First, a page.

When the Beijing Olympic Games begin in 32 days on Aug. 8, journalists expect to be covering both sports and hard news stories in China related to government repression, politics, protests and the environment.
“We’re prepared for anything,” said Christine Brennan, a sports columnist with USA Today, a commentator for ABC News and ESPN, and a contributor to NPR who will be in China covering her 13th Olympic Games.
Brennan spoke at a panel discussion Saturday at the Aspen Ideas Festival called “The Beijing Games: Balancing Sport, Politics, and Business.”
When the International Olympic Committee awarded China the summer games seven years ago, Brennan said there was a “quid pro quo” agreement that China would change, “that they would ease up on their dissidents, that they would potentially ease up on Tibet” and a myriad of other issues.
But Brennan said the international protests around the torch relay this spring was the world saying to the IOC and China: “You haven’t done it, you’ve blown it.”
Brennan was joined on the panel by John Walsh, an executive vice president and executive editor of ESPN Inc. and the ESPN Internet Group.
“It is the most interesting Olympics in I can’t remember how long because there are so many possible stories,” Walsh said. “You have human rights versus sportsmanship, you have ... the people who are sponsoring, or putting up the dollars for the Olympics, and what will be their statement about human rights and China, and what will the story be outside of the venue.”
The summer games will include 28 sports, 10,700 athletes, 31 competition venues in Beijing and six outside the city, 5,600 print journalists and photographers, 12,000 members of broadcast crews from around the globe and 70,000 volunteers.
NBC Sports is providing the official U.S. television coverage of the event and Brennan said that because the network is “in cohoots” with the Olympic organizers, it might be forced to limit the amount of coverage it devotes to hard news stories.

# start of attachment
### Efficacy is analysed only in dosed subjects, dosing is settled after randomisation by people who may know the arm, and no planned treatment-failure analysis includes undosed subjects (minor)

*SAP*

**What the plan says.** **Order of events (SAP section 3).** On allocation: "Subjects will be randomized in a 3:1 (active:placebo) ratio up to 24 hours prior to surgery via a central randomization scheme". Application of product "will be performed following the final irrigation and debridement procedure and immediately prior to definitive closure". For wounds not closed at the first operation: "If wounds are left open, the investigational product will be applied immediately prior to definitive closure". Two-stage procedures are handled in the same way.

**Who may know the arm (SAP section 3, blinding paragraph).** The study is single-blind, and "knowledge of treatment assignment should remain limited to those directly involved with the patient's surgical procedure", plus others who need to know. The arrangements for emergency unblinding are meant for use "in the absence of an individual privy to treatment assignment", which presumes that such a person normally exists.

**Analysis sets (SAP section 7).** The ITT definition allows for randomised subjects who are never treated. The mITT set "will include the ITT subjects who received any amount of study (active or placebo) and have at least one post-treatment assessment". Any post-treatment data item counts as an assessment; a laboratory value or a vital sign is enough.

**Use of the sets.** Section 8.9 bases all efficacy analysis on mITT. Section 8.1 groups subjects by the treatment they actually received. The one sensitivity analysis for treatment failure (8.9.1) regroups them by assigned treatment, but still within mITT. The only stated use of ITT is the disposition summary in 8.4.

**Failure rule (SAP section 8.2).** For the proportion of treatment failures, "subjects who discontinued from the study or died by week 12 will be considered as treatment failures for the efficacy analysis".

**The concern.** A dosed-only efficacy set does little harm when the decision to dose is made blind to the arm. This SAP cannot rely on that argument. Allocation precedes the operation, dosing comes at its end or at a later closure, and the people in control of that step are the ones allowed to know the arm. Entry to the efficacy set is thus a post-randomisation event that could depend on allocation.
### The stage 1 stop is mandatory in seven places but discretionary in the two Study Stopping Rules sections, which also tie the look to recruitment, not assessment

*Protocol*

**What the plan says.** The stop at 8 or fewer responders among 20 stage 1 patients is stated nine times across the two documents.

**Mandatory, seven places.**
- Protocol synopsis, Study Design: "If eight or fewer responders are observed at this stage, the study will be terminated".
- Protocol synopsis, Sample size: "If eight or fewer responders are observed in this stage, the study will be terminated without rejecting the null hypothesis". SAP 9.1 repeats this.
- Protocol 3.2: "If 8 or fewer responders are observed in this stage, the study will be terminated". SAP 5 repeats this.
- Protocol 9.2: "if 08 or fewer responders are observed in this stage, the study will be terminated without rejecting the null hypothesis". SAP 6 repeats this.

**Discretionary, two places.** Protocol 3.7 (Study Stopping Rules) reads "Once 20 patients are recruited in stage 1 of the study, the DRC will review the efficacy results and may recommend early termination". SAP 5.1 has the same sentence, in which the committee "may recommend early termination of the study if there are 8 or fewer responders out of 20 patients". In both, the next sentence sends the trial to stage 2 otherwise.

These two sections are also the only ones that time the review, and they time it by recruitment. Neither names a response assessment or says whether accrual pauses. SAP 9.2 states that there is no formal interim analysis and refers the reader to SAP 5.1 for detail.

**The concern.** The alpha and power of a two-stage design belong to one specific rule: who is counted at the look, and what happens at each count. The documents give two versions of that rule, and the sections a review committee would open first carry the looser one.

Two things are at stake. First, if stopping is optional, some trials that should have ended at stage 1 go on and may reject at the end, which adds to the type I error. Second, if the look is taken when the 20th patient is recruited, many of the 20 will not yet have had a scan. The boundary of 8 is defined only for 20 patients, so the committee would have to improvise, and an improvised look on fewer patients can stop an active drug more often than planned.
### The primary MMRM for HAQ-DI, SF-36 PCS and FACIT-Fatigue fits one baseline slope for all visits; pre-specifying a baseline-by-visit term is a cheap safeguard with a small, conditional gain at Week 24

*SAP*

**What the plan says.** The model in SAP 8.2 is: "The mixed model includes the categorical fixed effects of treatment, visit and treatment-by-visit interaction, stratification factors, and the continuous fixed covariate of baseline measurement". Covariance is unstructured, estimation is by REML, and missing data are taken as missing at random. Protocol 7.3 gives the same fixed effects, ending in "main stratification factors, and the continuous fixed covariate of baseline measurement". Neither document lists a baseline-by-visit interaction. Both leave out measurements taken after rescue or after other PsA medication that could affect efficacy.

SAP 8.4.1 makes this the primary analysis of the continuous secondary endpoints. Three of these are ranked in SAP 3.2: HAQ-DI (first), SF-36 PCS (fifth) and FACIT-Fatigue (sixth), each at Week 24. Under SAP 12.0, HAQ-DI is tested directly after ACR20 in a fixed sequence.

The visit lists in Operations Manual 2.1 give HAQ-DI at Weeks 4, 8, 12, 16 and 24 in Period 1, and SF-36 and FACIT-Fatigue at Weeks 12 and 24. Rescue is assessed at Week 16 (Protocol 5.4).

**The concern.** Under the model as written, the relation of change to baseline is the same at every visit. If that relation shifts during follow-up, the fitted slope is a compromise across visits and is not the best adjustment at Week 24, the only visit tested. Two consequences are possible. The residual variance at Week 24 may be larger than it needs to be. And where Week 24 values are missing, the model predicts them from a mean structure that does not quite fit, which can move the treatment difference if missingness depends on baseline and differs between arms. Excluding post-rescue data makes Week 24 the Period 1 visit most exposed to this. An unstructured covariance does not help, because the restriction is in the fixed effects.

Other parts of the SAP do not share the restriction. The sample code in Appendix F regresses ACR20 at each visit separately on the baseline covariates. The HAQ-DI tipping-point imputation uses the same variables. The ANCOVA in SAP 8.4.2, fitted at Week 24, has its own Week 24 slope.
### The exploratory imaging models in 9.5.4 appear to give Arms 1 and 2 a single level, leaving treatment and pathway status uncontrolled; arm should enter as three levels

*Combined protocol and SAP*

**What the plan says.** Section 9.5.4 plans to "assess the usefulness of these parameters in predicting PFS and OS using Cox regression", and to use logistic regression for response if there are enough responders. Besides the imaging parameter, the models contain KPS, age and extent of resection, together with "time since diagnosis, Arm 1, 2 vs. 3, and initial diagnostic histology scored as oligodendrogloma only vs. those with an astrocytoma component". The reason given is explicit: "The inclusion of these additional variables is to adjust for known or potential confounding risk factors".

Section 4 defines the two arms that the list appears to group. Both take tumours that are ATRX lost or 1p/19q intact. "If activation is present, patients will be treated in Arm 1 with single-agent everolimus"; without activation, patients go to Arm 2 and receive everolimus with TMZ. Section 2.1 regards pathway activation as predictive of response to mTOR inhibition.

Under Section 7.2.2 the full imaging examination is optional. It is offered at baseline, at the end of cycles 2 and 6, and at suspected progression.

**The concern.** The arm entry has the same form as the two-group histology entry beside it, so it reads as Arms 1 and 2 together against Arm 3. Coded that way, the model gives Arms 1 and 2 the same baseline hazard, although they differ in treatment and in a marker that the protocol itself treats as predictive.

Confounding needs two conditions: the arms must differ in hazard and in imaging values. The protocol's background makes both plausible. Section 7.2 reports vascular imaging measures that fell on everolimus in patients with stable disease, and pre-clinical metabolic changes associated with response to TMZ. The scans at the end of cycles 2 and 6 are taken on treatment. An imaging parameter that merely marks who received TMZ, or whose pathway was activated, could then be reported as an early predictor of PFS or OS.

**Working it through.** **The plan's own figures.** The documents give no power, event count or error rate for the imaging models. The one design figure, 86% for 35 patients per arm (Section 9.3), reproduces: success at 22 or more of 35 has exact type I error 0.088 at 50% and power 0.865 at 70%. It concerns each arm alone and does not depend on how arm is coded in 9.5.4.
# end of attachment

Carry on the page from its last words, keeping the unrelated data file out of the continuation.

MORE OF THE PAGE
“NBC is a partner of the Beijing Olympics,” she said. “But what does NBC do if this absolutely blows up?”
Brennan asked, for example, what NBC will do if during a men’s swimming event a protest erupts in Tiananmen Square.
“Does NBC now continue to show the pretty pictures of the swimming venue, or do they go and show what’s going on in Tiananmen Square ... that the Chinese officials who they are contracted with, who they are in business with, do not want them to show?”
Andrew Zimbalist, a professor of economics at Smith College and an expert on the economics of sports, was also on the panel and he doubted whether China will be able to show the world, like some other host countries have done in prior Olympics, that they are an open and modern society.
“China cannot do what Tokyo did in 1964 because it is not opening up,” Zimbalist said. “It is going to be a walled city. They are spending two billion dollars-plus on security and you are not going to be able to show the bustling Beijing life. You’re going to be able to show empty streets.”
Walsh was also critical of Beijing officials.
“They have made every wrong move in the last year,” he said. “Every step of the way — the arrests, the walling off, what their intentions are to do with the factories and the traffic during the games.”
China is a Communist country with a central government. On Saturday, the tone of Communism was evident in a press release issued by the government calling for all Chinese citizens “to improve their professional ethics and adopt good manners to create a sound social environment for the upcoming Beijing Olympic Games.”
“Local governments ... should step up their efforts in promoting civilized manners and social volunteering, according to the Publicity Department and the Office of the Spiritual Civilization Development Steering Commission of the Communist Party of China (CPC) Central Committee,” the statement said.
Also on the panel yesterday at the Aspen Ideas Festival was 84-year-old Harrison “Bones” Dillard, a track and field athlete who won two gold medals in the 1948 Olympics in London and two more in the 1952 Olympics in Helsinki, Finland.
He is the only man to have won gold medals in both the 100-meter sprint and the 110-meter high hurdles event.
Dillard was asked by panel moderator Jeremy Schaap of ESPN if he expected to see boycotts of, or protests at, the Beijing games.
“I would not be surprised if somebody doesn’t do something,” he said. “I wouldn’t be surprised to see something.”